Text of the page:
Reactivity of Cemented Paste Backfill

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Title: Reactivity of Cemented Paste Backfill
Authors: Aldhafeeri, Zaid
Date: 2018-09-13
Abstract: Mining has been one of the main industries in the course of the development of human civilization and economies of various nations. However, every industry has issues, and one of the problems the mining industry has faced is the management of waste, especially sulphide-bearing tailings, which are considered to be a global environmental problem. This issue puts pressure on the mining industry to seek alternative approaches for tailings management. Among the several different types of methods used, cemented paste backfilling is one of the technologies that offers good management practices for the disposal of tailings in underground mines worldwide. Cemented paste backfill (CPB) is a cementitious composite made from a mixture of mine tailings, water and binder. This technology offers several advantages, such as improving the production and safety conditions of underground mines. Among these advantages, CPB is a promising solution for the management of sulphidic tailings, which are considered to be reactive materials (i.e., not chemically stable in an atmospheric condition) and the main source of acid mine drainage, which constitutes a serious environmental challenge faced by mining companies worldwide. Such tailings, if they come into direct contact with atmospheric elements (mainly oxygen and water), face oxidation of their sulphidic minerals, thus causing the release of acidic drainage (i.e., acid mine drainage) and several types of heavy metals into surrounding water bodies and land. Therefore, the reactivity of sulphidic tailings with and without cement content can be considered as a key indicator of the environmental behavior and durability performance of CPB systems. For a better understanding of the reactivity, it is important to investigate the influencing factors. In this research, several influencing factors are experimentally studied by conducting oxygen consumption tests on different sulphidic CPB mixtures as well as their tailings under different operational and environmental conditions. These factors include time, curing temperature, initial sulphate content, curing stress, mechanical damage, binder type and content, and the addition of mineral admixtures. In addition, several microstructural techniques (e.g., x-ray diffraction and scanning electron microscopy) are applied in order to understand the changes in the CPB matrices and identify newly formed products. The results reveal that the reactivity of CPB is affected by several factors (e.g., curing time, initial sulphate content, ageing, curing and atmospheric temperature, binder type and content, vertical curing stress, filling strategy, hydration and drainage, etc.), either alone or in combination. These factors can affect reactivity either positively or negatively. It is observed that CPB reactivity decreases with increasing curing time, temperature (i.e., curing and atmospheric temperatures), curing stress, binder content, the addition of mineral admixtures, degree of saturation, and the binder hydration process, whereas reactivity increases with increases in sulphide minerals (e.g., pyrite), initial sulphate content, mechanical damage, and with decreased degrees of saturation and binder content. The effect of sulphate on the reactivity of CPB is based on the initial sulphate content as well as curing time and temperature. It is concluded that the reactivity of CPB systems is time- and temperature-dependent with respect to other factors. Also, binders play a significant role in lowering CPB reactivity due to their respective hydration processes.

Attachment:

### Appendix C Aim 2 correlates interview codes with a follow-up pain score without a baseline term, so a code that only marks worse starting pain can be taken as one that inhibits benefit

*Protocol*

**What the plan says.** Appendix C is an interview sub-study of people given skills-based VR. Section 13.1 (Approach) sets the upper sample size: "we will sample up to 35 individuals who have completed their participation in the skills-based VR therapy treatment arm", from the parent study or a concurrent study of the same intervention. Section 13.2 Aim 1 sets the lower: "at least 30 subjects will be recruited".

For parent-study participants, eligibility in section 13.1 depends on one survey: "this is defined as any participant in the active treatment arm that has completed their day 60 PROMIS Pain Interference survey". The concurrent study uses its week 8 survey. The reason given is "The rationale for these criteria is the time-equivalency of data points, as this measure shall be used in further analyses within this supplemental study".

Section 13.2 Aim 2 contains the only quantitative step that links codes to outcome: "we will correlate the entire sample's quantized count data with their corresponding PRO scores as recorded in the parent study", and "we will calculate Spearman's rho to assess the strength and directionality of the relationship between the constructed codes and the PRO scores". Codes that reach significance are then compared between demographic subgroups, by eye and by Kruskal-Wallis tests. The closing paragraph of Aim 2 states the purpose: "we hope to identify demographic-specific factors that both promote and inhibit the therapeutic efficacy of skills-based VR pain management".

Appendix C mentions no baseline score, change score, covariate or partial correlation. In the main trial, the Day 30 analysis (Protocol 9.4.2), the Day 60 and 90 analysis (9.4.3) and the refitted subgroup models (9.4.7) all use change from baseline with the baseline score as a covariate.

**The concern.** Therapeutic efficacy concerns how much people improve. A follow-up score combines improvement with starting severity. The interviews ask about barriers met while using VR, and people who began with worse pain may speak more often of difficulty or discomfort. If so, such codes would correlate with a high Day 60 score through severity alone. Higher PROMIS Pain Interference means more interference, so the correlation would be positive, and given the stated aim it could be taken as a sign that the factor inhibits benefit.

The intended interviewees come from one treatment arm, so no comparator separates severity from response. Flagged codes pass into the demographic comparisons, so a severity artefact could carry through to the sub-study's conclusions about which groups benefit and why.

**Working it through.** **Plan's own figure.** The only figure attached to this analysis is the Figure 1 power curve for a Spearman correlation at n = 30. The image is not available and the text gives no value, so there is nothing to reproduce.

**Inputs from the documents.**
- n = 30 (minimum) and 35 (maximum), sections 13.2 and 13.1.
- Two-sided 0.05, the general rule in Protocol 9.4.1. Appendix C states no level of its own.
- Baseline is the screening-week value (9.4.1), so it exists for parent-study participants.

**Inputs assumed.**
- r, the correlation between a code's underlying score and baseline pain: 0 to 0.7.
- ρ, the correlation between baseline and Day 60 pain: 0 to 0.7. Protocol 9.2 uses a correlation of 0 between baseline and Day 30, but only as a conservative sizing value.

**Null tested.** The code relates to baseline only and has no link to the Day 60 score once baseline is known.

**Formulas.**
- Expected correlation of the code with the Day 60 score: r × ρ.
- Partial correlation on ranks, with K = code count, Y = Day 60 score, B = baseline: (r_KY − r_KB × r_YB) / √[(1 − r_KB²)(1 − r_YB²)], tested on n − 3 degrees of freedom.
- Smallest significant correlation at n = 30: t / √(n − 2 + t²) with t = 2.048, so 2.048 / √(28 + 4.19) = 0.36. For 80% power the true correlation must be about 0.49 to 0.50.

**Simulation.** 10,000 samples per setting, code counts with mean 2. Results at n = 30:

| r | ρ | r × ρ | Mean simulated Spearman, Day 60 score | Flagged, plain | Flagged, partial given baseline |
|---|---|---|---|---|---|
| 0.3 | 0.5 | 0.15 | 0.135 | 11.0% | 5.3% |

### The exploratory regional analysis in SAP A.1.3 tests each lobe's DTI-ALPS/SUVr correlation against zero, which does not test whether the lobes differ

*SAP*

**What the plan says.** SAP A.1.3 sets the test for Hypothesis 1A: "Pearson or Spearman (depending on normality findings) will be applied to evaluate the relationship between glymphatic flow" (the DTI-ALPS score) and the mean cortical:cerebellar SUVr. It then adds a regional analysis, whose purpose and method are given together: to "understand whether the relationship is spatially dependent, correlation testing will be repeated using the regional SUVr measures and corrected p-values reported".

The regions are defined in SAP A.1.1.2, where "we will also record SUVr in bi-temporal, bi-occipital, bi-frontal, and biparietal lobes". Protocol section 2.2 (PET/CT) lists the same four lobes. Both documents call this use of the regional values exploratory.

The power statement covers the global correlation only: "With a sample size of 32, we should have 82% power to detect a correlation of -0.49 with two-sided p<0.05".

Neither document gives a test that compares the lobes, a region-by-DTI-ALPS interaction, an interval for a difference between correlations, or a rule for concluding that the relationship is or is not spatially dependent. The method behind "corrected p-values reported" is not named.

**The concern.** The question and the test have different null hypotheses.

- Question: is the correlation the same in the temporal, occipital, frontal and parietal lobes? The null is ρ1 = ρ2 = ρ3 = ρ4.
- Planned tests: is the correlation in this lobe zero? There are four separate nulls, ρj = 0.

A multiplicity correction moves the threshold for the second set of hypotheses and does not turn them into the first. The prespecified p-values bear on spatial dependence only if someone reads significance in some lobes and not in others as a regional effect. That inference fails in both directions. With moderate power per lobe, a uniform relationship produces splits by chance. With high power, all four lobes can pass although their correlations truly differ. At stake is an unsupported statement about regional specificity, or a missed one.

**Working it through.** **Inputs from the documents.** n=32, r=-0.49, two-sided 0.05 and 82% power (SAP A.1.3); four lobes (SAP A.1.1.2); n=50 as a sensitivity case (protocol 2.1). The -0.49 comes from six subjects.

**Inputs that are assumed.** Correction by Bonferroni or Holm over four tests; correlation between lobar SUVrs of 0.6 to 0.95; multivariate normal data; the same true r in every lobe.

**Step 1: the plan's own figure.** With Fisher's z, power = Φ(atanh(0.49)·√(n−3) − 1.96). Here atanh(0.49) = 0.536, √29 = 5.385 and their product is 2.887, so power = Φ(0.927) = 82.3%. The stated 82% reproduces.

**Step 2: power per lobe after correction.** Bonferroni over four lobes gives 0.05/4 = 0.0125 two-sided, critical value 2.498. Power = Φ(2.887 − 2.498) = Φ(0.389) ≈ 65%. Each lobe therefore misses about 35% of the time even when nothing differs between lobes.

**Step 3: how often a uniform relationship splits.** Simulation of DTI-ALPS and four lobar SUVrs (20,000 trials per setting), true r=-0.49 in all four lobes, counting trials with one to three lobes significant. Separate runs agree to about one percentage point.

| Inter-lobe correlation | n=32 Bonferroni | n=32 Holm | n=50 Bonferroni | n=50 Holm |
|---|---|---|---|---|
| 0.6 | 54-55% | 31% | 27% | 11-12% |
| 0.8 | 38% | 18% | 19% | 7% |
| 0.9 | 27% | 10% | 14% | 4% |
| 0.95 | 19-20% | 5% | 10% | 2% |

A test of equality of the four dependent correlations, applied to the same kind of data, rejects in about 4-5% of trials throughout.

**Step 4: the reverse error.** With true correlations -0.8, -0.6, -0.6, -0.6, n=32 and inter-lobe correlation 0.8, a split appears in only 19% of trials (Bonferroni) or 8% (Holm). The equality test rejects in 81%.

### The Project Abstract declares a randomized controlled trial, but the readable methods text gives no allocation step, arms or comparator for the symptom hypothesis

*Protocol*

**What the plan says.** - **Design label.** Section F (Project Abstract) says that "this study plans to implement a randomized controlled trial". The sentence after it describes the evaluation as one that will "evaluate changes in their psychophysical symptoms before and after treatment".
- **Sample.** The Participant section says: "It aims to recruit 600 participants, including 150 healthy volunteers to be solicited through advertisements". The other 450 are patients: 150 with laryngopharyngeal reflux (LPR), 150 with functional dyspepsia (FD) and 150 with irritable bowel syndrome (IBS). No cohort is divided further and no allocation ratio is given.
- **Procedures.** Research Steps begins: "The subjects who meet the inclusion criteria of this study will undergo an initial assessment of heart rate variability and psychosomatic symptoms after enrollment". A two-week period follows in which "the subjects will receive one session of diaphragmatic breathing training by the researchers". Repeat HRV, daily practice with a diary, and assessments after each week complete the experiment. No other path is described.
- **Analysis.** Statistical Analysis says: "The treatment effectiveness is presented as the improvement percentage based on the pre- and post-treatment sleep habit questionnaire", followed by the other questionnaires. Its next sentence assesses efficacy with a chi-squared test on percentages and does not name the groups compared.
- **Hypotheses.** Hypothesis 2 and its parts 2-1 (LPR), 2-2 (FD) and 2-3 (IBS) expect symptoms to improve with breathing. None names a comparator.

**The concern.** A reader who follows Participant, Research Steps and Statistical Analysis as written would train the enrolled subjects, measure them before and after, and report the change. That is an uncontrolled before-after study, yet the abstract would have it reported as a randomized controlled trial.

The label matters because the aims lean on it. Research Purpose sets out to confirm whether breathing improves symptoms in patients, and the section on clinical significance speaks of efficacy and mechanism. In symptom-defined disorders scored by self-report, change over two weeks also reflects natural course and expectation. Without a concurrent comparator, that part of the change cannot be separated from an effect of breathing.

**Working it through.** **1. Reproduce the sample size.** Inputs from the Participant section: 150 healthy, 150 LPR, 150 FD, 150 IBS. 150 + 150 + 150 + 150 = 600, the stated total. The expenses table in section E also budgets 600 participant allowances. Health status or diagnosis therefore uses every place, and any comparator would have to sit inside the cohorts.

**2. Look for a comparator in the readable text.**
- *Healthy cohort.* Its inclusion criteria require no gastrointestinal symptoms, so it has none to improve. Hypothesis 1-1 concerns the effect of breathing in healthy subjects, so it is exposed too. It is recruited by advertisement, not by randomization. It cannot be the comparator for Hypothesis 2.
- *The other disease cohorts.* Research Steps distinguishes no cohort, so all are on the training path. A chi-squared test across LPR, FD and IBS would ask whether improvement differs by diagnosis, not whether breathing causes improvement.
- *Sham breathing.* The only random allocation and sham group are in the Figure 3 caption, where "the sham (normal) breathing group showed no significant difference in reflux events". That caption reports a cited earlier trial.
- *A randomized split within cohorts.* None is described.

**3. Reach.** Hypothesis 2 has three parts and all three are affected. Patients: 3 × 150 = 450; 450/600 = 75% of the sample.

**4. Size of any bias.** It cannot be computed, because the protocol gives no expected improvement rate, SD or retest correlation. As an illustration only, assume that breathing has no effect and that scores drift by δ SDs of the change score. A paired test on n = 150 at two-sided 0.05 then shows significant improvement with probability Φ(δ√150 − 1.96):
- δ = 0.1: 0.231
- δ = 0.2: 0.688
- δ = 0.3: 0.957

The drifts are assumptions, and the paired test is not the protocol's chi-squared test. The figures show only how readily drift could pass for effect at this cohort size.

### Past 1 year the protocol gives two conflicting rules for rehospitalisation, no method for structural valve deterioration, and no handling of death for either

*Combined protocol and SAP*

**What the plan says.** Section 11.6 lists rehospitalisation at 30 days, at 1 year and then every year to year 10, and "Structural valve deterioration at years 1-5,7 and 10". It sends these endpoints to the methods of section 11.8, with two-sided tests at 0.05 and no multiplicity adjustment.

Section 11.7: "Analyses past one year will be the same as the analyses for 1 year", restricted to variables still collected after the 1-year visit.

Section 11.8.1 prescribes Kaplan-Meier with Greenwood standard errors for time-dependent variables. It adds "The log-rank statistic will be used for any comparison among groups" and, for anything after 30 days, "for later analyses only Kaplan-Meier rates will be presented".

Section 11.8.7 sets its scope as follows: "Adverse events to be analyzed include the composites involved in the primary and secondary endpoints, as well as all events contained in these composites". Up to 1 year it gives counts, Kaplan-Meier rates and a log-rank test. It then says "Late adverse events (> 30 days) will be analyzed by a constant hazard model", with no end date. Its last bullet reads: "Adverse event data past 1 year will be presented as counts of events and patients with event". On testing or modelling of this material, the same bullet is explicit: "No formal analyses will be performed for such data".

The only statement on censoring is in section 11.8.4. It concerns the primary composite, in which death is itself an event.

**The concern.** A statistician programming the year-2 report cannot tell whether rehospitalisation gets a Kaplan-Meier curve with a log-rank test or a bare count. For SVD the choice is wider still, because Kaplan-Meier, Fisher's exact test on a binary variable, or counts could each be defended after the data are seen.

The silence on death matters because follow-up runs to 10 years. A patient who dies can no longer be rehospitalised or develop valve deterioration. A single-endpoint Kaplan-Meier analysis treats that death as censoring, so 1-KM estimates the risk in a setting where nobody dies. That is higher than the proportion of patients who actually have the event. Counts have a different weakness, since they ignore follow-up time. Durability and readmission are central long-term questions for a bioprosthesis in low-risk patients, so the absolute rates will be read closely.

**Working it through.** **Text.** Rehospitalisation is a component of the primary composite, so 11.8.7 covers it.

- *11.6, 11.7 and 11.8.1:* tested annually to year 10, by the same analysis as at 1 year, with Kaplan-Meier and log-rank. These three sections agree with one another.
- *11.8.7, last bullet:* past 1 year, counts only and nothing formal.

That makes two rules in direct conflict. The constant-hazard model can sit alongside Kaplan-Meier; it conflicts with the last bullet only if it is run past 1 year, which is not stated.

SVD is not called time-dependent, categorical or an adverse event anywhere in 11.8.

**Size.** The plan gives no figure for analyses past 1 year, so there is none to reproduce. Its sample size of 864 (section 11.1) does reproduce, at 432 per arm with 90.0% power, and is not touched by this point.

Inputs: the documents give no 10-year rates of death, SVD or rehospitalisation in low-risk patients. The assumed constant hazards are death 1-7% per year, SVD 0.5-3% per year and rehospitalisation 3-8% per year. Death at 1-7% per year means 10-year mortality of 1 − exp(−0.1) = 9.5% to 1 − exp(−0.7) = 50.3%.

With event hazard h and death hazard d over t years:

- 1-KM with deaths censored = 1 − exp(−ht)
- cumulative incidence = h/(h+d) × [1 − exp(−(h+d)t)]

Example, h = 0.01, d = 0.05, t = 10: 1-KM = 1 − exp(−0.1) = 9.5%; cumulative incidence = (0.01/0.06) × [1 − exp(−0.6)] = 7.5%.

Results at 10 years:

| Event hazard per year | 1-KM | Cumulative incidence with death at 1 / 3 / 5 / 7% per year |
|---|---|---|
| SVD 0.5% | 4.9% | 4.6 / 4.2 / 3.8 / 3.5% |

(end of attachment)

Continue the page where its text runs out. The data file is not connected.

URL: http://hdl.handle.net/10393/38111
http://dx.doi.org/10.20381/ruor-22366
CollectionThèses, 2011 - // Theses, 2011 -
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